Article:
How a youth comes to tell tall tales could be a tall tale itself, as much of the nation focuses on the Internet and other devices that keep people from sharing stories on a person-to-person basis. Yet, the 2008 Youth Tall Tale Finalists Alyssa Hansen, Brenna Barnson and Spencer Parkinson have accomplished feats that would make Pecos Bill and Paul Bunyan smile.
These youth may not carry a snake lasso or a 20-foot long axe, but they do have a talent or two in their belt that makes them storytelling heroes.
When the call for youth tellers was sounded in Utah, Alyssa, Brenna, and Spencer answered it with original tall tales that reflected the awe and grandeur of the nation’s mountains, lakes, plains, and forests as shared by pioneers and frontiersmen from the 1820s to the 1860s.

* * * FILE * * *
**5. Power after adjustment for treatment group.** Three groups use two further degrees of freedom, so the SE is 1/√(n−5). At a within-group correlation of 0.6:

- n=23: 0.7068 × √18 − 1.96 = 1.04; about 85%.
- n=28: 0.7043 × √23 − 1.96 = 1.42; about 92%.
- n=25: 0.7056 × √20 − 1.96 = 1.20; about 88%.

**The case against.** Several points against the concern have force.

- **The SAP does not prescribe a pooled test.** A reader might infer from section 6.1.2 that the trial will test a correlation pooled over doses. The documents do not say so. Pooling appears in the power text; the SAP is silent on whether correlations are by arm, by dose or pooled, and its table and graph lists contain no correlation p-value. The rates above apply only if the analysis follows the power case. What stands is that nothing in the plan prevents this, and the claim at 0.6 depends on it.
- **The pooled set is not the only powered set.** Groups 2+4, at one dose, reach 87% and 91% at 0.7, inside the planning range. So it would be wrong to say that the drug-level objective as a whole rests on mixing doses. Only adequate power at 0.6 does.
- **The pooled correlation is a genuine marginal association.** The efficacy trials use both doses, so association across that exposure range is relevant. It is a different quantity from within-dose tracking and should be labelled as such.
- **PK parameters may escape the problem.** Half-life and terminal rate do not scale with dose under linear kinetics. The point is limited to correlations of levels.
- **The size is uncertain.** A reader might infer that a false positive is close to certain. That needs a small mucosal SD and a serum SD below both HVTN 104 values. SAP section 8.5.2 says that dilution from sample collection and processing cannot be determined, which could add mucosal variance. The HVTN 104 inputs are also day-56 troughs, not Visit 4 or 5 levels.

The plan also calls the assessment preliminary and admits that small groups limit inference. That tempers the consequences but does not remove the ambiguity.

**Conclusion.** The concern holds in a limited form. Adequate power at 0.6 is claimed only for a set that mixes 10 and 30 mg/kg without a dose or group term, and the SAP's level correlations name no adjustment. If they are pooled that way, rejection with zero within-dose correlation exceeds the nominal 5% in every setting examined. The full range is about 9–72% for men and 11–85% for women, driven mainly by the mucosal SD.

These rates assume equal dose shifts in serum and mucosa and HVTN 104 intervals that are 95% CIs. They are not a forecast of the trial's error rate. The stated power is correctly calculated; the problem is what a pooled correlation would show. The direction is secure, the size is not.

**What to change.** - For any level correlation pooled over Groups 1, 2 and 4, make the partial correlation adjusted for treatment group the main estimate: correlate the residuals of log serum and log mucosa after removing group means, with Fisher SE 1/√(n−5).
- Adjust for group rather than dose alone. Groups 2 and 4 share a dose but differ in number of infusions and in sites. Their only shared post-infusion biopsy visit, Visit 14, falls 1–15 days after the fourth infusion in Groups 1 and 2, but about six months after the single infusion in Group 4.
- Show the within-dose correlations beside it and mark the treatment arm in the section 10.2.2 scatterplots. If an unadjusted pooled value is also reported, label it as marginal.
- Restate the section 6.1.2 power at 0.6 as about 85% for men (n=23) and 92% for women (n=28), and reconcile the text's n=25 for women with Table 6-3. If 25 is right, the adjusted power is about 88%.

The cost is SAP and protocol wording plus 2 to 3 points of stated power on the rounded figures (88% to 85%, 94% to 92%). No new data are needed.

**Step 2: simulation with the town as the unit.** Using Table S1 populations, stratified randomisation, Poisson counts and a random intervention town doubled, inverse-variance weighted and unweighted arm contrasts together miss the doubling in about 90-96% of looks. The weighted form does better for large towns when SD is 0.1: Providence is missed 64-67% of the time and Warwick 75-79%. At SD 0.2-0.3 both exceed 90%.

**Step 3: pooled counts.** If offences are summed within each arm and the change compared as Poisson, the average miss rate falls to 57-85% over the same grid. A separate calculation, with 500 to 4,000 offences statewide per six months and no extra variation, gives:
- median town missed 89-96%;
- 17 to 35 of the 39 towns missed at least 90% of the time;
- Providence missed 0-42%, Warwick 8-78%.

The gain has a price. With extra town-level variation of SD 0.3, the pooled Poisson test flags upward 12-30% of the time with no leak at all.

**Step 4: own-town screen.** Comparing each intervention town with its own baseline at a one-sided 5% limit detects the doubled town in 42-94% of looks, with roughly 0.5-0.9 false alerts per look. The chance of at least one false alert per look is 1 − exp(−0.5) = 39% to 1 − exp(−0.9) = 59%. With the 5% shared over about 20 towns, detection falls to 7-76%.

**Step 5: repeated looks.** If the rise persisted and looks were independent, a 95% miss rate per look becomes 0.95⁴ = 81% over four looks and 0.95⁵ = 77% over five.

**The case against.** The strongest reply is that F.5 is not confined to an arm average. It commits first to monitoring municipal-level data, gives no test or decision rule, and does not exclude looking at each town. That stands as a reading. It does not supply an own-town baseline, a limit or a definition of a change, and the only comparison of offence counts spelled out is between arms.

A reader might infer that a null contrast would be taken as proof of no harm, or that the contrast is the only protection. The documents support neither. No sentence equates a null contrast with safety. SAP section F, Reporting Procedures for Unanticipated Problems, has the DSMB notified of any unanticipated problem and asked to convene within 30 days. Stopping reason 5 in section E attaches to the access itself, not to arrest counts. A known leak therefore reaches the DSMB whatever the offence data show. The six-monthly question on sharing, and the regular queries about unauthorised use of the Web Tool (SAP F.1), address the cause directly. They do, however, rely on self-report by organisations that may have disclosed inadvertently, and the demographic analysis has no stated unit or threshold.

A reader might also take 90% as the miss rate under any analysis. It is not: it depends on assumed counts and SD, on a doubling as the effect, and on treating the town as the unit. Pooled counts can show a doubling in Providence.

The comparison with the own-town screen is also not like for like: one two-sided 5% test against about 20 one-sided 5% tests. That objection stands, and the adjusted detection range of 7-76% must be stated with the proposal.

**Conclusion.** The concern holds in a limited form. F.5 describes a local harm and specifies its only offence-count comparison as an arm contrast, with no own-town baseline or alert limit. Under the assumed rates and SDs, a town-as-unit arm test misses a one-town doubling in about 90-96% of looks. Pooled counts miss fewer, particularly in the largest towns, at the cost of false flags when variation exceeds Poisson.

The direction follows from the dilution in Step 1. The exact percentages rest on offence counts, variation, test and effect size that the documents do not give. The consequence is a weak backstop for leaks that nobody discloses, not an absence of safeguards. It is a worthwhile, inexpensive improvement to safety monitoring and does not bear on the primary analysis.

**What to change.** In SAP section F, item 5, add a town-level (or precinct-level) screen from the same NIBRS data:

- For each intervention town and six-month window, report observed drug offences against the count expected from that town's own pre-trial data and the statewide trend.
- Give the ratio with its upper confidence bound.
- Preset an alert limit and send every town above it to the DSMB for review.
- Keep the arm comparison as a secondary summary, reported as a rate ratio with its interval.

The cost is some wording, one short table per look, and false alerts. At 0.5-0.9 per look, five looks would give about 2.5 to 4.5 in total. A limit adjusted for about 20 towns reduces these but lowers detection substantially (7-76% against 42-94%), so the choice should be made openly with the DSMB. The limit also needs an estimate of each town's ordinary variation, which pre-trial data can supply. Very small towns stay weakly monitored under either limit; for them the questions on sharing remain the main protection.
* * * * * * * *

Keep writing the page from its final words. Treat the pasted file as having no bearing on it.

From Fish Lake to the Great Salt Lake to Goblin Valley, the audiences learned how such fantastic features came to be in Utah. Three finalists were chosen to perform along six professional storytellers as part of the 2nd Annual Frontier Fest in Gardner Village of West Jordan, UT and were judged a second time to determine the champion.
Alyssa, the 2008 Youth Tall Tale Champion, admitted, “I almost created a story on how green jello was created but it evolved into something else.” As so many people from the honey state bring this refreshing dessert—filled normally with shredded carrots or any number of fruits and vegetables—to countless gatherings, it is only natural that someone would wonder its beginnings. Instead, Alyssa introduced us to Strong Willie and how the dinosaur eggs came to hatch in Fish Lake.